This kind of slipping-and-sliding can frustrate the Justices-they are particularly adept at probing the weak spots of any advocate's armor-and moot courts are designed to avoid such inconsistencies. But it's doubtful that Mr. Bopp's missteps will cause him any damage. It seems as if a majority of Justices are unwilling to leave the door open to spending limits on candidates, even if in an unguarded moment Mr. Bopp might have been.
In fact, at a couple of points during Mr. Bopp's argument, the questions from Justices Scalia and Kennedy appeared to be designed to help him with his argument. Justice Scalia quipped that trying to defend Vermont's spending limit based on the rationale of protecting a candidate's time, when Vermont simultaneously has such stringent contribution limits, is like a murderer complaining that he's an orphan. Justice Kennedy said he was prepared to accept as a "common sense" proposition that money buys access-even privileged access-but what follows from this premise? After Mr. Bopp missed this softball pitch, Justice Kennedy said something to the effect of, I would have thought your answer would have been it's up to the voters to throw the bums out of office.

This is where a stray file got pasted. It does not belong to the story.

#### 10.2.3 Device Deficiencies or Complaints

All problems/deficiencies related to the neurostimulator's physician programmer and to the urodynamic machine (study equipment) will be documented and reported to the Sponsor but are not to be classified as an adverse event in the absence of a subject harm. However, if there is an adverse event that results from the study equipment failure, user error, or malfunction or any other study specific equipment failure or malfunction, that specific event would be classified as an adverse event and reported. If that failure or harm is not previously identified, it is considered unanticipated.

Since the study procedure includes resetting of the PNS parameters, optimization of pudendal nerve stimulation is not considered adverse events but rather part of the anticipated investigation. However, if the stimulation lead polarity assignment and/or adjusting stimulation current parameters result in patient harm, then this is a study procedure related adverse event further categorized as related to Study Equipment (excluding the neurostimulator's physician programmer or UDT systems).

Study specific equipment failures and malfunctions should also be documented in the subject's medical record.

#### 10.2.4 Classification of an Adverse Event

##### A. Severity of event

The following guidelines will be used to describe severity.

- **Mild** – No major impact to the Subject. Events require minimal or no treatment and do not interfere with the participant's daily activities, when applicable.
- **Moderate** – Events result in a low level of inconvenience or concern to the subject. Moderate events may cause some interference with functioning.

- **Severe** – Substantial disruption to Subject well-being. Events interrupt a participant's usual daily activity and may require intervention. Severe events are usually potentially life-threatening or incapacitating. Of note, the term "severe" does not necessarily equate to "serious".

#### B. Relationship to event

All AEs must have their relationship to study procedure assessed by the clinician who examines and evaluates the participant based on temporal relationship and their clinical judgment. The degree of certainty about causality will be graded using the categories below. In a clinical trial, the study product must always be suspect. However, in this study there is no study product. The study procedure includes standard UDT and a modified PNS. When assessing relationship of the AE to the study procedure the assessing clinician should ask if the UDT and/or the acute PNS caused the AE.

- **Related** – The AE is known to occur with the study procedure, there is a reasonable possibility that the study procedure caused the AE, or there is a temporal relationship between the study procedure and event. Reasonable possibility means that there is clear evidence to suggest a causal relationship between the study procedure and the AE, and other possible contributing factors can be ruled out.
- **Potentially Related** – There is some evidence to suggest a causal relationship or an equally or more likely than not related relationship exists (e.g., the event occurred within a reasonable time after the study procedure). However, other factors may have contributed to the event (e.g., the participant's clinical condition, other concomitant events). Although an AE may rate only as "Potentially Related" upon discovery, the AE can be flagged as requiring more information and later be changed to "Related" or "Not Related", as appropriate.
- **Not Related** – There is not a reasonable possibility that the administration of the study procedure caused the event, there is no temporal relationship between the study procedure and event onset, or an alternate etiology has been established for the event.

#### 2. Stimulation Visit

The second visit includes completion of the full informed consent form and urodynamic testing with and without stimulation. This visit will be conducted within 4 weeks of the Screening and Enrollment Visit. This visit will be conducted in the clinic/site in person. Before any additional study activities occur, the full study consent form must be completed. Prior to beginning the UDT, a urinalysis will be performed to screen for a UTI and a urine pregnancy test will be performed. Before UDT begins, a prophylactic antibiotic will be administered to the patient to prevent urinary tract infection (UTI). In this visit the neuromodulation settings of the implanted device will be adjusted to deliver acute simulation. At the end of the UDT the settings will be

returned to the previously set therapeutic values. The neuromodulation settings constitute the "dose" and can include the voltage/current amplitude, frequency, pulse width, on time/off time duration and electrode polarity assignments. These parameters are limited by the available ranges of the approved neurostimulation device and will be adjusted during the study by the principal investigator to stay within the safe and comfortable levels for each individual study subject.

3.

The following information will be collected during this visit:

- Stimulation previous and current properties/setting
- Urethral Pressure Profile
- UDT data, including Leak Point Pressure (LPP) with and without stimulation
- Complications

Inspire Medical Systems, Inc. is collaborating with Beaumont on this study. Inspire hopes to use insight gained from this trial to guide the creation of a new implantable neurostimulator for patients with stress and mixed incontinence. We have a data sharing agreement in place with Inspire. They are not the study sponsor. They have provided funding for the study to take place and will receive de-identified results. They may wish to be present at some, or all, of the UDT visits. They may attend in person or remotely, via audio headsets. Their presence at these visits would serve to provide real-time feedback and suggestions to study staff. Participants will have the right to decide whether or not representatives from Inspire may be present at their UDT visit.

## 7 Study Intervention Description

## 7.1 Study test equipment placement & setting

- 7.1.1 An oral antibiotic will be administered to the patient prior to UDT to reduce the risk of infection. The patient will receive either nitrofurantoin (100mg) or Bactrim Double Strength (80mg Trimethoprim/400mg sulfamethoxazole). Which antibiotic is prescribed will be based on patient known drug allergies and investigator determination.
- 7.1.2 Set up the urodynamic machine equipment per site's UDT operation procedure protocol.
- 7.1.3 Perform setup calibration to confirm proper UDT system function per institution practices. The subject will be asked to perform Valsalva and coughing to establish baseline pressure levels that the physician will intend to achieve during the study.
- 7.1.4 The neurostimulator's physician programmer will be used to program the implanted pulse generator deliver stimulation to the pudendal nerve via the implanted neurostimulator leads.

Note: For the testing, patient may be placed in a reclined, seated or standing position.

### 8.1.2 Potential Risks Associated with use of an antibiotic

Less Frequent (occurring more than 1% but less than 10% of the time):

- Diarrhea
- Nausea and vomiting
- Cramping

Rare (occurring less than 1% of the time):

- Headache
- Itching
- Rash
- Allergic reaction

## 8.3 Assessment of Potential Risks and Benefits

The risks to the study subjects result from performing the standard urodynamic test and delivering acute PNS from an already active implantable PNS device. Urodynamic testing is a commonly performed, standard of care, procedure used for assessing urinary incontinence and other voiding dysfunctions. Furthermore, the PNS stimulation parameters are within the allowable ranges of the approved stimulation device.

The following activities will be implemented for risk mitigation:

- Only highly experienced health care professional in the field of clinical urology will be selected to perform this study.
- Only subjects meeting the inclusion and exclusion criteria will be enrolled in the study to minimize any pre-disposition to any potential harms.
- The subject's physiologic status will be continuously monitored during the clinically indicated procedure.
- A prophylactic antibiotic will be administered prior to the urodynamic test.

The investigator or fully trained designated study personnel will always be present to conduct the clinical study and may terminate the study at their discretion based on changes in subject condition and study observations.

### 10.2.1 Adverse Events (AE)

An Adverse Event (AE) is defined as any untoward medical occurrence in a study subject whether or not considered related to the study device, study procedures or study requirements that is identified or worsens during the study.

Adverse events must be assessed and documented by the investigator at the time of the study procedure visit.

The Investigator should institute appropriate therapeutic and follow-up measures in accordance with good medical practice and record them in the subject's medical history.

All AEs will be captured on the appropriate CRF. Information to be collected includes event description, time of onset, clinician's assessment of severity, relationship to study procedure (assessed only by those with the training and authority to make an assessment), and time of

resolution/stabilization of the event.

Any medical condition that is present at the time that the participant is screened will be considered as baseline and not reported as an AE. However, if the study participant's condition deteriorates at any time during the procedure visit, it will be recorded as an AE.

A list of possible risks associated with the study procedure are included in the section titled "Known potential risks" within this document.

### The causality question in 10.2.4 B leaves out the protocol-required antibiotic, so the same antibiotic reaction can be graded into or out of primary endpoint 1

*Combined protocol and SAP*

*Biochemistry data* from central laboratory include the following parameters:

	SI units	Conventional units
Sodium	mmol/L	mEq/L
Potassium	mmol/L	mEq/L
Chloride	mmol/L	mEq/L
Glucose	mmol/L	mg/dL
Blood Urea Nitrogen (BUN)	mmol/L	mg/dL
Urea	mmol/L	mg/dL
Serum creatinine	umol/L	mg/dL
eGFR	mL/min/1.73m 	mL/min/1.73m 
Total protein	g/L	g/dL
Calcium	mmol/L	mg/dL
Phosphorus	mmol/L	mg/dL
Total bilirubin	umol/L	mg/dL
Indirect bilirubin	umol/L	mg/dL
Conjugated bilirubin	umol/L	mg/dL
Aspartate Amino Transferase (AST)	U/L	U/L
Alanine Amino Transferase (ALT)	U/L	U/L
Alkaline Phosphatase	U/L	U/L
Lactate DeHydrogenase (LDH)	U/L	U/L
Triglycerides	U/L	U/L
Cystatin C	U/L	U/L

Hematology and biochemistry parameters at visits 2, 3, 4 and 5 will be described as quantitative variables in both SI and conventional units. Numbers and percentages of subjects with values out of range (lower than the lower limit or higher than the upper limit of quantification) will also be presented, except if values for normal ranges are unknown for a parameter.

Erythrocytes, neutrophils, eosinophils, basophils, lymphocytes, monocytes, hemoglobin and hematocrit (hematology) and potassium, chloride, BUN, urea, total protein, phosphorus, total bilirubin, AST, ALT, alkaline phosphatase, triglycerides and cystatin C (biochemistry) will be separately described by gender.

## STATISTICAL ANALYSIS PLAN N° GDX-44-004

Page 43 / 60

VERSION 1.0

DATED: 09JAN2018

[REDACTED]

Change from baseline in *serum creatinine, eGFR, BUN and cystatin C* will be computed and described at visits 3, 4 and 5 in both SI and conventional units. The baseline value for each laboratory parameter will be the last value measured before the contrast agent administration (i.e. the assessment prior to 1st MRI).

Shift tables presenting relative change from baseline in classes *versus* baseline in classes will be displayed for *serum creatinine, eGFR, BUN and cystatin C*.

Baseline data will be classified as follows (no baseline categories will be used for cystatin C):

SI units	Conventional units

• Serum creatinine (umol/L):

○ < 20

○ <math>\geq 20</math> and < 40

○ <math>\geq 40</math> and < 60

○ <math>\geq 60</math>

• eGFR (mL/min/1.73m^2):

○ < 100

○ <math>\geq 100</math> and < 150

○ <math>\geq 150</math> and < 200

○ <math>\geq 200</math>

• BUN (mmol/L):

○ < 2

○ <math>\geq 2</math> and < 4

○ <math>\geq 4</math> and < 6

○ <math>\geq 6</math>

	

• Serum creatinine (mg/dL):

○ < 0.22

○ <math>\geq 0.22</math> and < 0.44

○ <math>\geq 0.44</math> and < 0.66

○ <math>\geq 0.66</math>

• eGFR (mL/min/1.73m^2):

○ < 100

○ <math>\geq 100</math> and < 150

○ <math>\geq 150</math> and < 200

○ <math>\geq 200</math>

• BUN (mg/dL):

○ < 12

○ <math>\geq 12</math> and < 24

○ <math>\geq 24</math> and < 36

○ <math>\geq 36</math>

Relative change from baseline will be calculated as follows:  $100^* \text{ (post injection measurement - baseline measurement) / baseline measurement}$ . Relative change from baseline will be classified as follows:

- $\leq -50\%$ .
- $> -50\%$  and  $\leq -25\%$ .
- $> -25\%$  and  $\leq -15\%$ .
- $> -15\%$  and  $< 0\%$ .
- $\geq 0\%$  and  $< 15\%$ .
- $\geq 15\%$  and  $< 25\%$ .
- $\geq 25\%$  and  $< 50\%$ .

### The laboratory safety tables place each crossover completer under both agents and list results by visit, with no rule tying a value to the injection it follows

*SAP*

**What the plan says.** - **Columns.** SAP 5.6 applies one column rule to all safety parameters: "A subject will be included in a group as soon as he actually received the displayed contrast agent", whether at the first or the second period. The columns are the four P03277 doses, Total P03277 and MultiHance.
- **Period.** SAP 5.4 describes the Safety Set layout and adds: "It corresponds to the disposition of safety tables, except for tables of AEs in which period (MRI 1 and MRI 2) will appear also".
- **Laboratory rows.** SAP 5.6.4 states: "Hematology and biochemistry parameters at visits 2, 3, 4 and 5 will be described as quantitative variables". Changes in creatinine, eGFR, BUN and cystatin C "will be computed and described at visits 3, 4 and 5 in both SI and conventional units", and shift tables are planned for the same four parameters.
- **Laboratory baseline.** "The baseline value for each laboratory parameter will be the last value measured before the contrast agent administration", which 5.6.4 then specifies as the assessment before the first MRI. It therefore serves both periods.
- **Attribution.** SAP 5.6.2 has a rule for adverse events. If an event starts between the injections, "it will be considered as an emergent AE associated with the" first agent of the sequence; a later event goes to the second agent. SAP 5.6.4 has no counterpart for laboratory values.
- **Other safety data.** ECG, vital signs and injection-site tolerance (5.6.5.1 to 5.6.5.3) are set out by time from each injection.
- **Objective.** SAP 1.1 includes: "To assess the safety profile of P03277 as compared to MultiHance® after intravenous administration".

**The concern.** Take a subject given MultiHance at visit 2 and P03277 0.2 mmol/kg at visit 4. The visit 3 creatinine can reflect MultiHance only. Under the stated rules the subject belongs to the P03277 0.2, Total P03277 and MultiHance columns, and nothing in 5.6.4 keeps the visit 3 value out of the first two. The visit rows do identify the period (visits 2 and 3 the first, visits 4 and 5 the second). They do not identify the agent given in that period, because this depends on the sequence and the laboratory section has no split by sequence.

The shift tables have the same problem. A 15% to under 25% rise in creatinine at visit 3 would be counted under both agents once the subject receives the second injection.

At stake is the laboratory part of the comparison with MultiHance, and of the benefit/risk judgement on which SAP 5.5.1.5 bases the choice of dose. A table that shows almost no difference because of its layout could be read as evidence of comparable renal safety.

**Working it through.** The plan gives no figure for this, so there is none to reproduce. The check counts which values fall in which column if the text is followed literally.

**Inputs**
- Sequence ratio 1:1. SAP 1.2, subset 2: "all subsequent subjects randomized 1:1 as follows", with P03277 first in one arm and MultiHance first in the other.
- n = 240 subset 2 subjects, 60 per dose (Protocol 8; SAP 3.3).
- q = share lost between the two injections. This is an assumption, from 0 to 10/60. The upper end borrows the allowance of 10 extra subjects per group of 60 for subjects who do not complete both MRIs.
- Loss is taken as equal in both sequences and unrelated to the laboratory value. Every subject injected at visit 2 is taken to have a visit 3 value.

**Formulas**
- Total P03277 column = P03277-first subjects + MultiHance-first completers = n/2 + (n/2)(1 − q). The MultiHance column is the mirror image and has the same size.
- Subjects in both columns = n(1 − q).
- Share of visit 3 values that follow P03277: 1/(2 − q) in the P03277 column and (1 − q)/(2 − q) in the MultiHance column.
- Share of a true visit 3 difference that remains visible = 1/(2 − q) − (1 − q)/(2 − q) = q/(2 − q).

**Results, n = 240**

Later, Justice Kennedy came back to this same theme: even if it is proven at criminal trials that several members of the legislature traded votes for campaign cash, do those facts justify strict spending limits? His question seemed to suggest that the correct answer should be no; just because contributions cause problems, it is not enough to infringe upon First Amendment rights. Although the name Jack Abramoff was never mentioned at today's arguments, one had the impression that Justice Kennedy was searching for a First Amendment basis to invalidate campaign finance rules in a post-Abramoff world.